red fruits tart red fruits tart red fruits tart

18 comments:

  1. Wow, what a treat - you've really done justice to that beautiful fruit

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  2. I've missed your posts so much! Hello again and don't miss for long)
    The idea of the already prepared dough is something really useful!

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  3. Yep, galettes are my favorite. Both savory and sweet. This one is totally stunning.

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  4. Yossy, this is beautiful! I think I might have to make a similar galette this weekend. Thanks for the inspiration!

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  5. Oh my gosh these look so beautiful. I'm drooling!
    I've also decided that if people stop saying that summer is coming to a close then it won't. We'll all just will it into sticking around. This summer has been one of the nicest I can remember since moving to Brooklyn so it just has to last forever.

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  7. Just made this! It turned out perfect!! It's amazingly delicious, served it with a dollop of sour cream. I only used raspberries and cherries. The crust was perfect, I used very little jam but I think next time I won't be adding the jam, as it turned out to be a little bit too sweet.

    Thanks for this amazing recipe, it's a keeper!

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  8. these galettes are so beautiful. i wanted to make them, but not having access to any of the fruits you used, you inspired me to make my own using stone fruit. it came out so delicious!! thanks, yossy! your blog is always a treat.

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  9. Do you have a cherry pitter or what do you use? I have a bunch of sour cherries in the freezer from our trip to Michigan and am thinking this galette will be the ticket. So pretty!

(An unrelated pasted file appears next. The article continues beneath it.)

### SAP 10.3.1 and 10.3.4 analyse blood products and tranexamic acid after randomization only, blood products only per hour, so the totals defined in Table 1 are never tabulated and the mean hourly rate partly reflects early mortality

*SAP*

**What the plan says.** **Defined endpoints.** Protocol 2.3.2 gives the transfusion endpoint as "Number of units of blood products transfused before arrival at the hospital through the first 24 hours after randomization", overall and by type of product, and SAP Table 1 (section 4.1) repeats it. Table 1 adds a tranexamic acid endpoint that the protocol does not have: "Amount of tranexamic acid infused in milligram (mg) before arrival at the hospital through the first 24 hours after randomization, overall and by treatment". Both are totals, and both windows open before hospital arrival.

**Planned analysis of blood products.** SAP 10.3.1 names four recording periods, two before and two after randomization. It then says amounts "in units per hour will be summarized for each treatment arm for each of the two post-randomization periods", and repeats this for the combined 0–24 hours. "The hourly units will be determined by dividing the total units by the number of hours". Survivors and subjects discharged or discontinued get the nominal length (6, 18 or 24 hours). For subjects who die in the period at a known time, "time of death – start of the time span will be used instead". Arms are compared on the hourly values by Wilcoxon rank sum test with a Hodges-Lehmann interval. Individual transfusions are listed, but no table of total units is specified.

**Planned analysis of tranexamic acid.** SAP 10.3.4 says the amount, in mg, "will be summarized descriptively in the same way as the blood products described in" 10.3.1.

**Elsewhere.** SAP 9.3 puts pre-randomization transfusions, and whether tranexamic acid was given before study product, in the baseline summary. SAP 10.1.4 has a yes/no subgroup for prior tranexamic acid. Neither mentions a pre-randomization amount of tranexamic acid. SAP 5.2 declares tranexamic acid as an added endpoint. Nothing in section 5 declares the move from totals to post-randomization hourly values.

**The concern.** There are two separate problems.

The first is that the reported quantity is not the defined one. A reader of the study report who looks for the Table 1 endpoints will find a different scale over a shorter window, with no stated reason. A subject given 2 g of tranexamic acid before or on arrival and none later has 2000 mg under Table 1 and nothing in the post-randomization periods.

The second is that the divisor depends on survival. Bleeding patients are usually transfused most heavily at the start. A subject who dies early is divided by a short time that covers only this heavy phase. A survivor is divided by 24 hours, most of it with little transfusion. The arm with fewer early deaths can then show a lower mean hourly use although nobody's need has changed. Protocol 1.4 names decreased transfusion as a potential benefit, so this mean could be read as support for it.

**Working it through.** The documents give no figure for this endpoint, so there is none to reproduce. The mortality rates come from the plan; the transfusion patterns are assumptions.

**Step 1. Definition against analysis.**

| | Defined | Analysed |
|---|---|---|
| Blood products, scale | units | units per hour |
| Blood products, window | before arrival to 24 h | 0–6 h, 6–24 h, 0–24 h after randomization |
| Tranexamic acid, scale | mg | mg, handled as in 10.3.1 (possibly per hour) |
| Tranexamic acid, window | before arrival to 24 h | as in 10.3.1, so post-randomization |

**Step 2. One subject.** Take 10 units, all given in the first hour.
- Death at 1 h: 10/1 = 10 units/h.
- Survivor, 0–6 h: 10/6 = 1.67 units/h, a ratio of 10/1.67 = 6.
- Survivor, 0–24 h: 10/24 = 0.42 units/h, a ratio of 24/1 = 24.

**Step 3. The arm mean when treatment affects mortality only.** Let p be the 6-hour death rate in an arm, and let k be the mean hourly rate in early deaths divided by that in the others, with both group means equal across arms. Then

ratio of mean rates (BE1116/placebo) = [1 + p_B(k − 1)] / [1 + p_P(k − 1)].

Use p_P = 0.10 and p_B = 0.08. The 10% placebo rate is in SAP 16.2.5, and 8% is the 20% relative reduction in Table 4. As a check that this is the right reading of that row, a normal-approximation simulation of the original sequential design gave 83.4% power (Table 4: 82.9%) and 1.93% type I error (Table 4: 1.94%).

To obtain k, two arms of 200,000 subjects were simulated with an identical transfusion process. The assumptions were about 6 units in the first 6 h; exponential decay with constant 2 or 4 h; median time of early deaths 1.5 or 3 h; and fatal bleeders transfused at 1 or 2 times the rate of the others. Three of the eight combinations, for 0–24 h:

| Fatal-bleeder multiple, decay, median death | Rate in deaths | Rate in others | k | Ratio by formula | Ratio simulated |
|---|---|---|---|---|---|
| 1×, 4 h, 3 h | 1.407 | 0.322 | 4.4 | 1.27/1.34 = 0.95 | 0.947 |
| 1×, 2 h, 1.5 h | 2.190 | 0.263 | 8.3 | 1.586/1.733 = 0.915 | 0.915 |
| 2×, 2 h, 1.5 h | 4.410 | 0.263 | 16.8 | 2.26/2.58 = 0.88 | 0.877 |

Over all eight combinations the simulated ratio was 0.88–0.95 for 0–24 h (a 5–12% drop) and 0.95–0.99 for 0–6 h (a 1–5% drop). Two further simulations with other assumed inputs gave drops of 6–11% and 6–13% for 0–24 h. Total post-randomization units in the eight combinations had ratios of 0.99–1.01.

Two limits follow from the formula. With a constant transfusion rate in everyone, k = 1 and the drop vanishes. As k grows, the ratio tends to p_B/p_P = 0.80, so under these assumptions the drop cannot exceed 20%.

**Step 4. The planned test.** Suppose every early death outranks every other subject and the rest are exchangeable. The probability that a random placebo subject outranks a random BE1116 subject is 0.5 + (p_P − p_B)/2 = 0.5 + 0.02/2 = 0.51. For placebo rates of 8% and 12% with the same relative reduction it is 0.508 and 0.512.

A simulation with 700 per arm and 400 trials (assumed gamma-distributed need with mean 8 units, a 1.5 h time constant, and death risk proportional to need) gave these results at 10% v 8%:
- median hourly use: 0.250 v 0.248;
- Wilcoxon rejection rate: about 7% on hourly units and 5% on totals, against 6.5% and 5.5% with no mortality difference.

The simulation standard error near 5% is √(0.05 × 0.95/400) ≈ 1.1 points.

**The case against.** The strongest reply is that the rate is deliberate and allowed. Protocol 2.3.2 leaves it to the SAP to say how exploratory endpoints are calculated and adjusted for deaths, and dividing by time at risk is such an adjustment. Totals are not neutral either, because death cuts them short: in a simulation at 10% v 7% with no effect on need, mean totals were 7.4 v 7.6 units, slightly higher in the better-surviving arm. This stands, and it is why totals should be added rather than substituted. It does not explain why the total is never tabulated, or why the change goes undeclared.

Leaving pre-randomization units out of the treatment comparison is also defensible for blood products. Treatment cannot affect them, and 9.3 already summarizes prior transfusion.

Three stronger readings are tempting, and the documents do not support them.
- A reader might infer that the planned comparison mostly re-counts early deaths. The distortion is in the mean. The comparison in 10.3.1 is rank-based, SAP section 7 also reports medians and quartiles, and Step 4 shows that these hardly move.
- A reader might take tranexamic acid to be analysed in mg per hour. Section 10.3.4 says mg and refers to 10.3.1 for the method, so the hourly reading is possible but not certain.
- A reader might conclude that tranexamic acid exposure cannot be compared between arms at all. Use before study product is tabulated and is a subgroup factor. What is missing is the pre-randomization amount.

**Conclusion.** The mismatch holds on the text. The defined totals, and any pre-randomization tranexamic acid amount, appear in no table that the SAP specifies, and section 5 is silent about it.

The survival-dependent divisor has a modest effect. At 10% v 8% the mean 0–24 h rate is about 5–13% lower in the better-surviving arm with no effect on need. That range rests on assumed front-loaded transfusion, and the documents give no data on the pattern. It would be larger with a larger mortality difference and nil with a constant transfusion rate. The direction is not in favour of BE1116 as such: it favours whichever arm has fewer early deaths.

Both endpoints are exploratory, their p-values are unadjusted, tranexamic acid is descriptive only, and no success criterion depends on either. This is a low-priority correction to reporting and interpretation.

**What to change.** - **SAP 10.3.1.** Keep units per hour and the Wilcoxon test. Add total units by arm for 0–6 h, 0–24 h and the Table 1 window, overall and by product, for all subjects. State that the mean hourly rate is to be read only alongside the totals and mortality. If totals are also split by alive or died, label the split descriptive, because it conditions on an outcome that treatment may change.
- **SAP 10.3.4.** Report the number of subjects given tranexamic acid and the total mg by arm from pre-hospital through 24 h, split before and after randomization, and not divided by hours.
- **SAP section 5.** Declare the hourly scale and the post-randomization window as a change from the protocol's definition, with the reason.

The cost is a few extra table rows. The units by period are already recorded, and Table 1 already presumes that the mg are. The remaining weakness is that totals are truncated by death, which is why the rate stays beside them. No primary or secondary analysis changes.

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    Replies
    1. Hi Kate! Usually sour cherries are soft enough to pit with your fingers (at least that's what I do!) They will probably be extra soft once they thaw from the freezer. Hold the cherry, stem side up, with one hand and use your fingers on the other hand to pull the pit out. Once I get into a rhythm I find this method to be much faster than using a pitter.

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    2. Also, I'm jealous! I wish I had a freezer full of tart cherries!

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  10. Lovely. I love how real all your photos look.

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  11. Love the shots - so beautiful and sounds delicious!

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  12. You are such an inspiration - i visit your blog every day!

    I just launched a new blog (http://www.lifeandthelemons.com/) – think it’s gonna be fun and exciting in time!
    Have a look, and keep up the good work!

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    ReplyDelete
  13. You are such an inspiration - i visit your blog every day!

    I just launched a new blog (http://www.lifeandthelemons.com/) – think it’s gonna be fun and exciting in time!
    Have a look, and keep up the good work!

    http://www.lifeandthelemons.com/

    ReplyDelete
  14. You are such an inspiration - i visit your blog every day!

    I just launched a new blog (http://www.lifeandthelemons.com/) – think it’s gonna be fun and exciting in time!
    Have a look, and keep up the good work!

    http://www.lifeandthelemons.com/

    ReplyDelete
  15. You are such an inspiration - i visit your blog every day!

    I just launched a new blog (http://www.lifeandthelemons.com/) – think it’s gonna be fun and exciting in time!
    Have a look, and keep up the good work!

    http://www.lifeandthelemons.com/

    ReplyDelete
  16. You are such an inspiration - i visit your blog every day!

    I just launched a new blog (http://www.lifeandthelemons.com/) – think it’s gonna be fun and exciting in time!
    Have a look, and keep up the good work!

    http://www.lifeandthelemons.com/

    ReplyDelete